Flu shot advised by health units

Published 12:00 am Monday, November 2, 1998

By STACEY PLAISANCE / L’Observateur / November 2, 1998

Influenza is prevalent in the United States from November to March or April each year, and health professionals in the River Parishes are advising area residents at risk to get vaccinated.

The flu is a serious disease caused by a virus that spreads from infected persons to the nose or throat of others. It can cause fever, cough, chills,sore throat, headache and muscle aches.

Frances McDonald, a registered nurse with the St. John the Baptist ParishHealth Unit, said flu shots will be given beginning Tuesday to the elderly ages 65 or older and high-risk persons under age 65. McDonald said highrisk persons include anyone who has a serious long-term health problem, including heart disease, lung disease, asthma, kidney disease and metabolic disease, such as diabetes, anemia and other blood disorders.

McDonald said the vaccination builds up a person’s immunity to influenza even if they are not high risk. Protection develops one to two weeks afterthe shot and may last up to a year.

According to a fact sheet provided by the health unit regarding flu vaccines, people of any age can get influenza. Most people are sick withthe illness for only a few days, but some get much sicker an may need to be hospitalized. The flu causes thousands of deaths each year, mostlyamong the elderly.

McDonald said people at risk for getting a serious case of influenza or complications – or people in close contact with them – should get the vaccine. Area health units only caters to those who are at high risk for theflu, and others who want the vaccination will have to go to a private doctor, she said.

It is recommended that residents of long term care facilities housing persons with chronic medical conditions be vaccinated as well as anyone whose immune system is weakened because of HIV/AIDS or other diseases that affect the immune system, treatment with drugs such as long-term steroids and cancer treatment with x-rays or drugs.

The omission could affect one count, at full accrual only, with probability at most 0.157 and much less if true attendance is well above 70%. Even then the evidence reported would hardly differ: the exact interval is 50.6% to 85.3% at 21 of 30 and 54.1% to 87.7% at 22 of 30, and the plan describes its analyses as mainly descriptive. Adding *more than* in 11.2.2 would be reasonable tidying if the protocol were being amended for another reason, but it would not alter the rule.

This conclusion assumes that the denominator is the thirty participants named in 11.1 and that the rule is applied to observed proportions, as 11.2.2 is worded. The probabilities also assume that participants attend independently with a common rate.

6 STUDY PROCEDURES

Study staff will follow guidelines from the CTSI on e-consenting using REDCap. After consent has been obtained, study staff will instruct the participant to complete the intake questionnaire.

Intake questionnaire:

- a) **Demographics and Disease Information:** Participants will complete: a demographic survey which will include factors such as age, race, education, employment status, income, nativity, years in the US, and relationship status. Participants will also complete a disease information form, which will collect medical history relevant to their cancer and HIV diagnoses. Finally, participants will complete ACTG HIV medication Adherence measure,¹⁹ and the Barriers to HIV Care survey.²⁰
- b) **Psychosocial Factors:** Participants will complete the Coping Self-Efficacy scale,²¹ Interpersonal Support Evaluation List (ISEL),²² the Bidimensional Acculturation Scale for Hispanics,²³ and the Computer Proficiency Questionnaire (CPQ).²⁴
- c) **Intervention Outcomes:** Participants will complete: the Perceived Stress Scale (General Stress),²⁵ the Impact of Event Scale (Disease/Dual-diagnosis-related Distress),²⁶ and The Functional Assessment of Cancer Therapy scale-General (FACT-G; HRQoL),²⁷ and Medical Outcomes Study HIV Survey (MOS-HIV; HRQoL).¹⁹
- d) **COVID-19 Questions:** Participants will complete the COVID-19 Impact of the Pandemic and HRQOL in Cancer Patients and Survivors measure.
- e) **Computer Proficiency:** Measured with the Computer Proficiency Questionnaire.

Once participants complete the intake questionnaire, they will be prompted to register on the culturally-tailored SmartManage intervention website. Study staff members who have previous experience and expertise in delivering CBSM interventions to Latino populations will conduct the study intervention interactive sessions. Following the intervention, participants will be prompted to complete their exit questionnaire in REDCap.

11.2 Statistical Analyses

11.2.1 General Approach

Also, anyone 6 months to 18 years of age on long-term aspirin treatment should be vaccinated because they could develop Reye Syndrome if they catch influenza. Others who should get vaccinated are women who will bemore than three months pregnant during the flu season and physicians, nurses or anyone else coming in close contact with people at risk of serious influenza.

Others who should consider getting the influenza vaccine are people who provide essential community services, travelers to the Southern hemisphere between April and September or those traveling to the tropics any time, students and staff at schools and colleges (to prevent outbreaks) and anyone who wants to reduce their chance of catching influenza.

The best time to get the flu vaccine is between September and December, and a new shot each year is needed. People 9 years of age and older needone shot, and children younger than 9 may need two shots, given one month apart.

Influenza viruses change often, and they might not always be covered by the vaccine, McDonald said. But people who do get influenza despite beingvaccinated often have a milder case than those who did not get the shot.

For high-risk and elderly persons, vaccines will be given in St. John Parishat the Reserve and Edgard Health Units every Monday and Thursday from 8 a.m. to 3:30 p.m.The St. Charles Parish Health Unit will provide vaccinations in November,but the dates and times have not yet been determined.

St. James Parish will cater to high-risk persons at the health units inLutcher and Convent beginning Nov. 6 and every Thursday after that date,and also in Vacherie on every Wednesday after Nov. 6.There is a $5 service charge for the vaccination.

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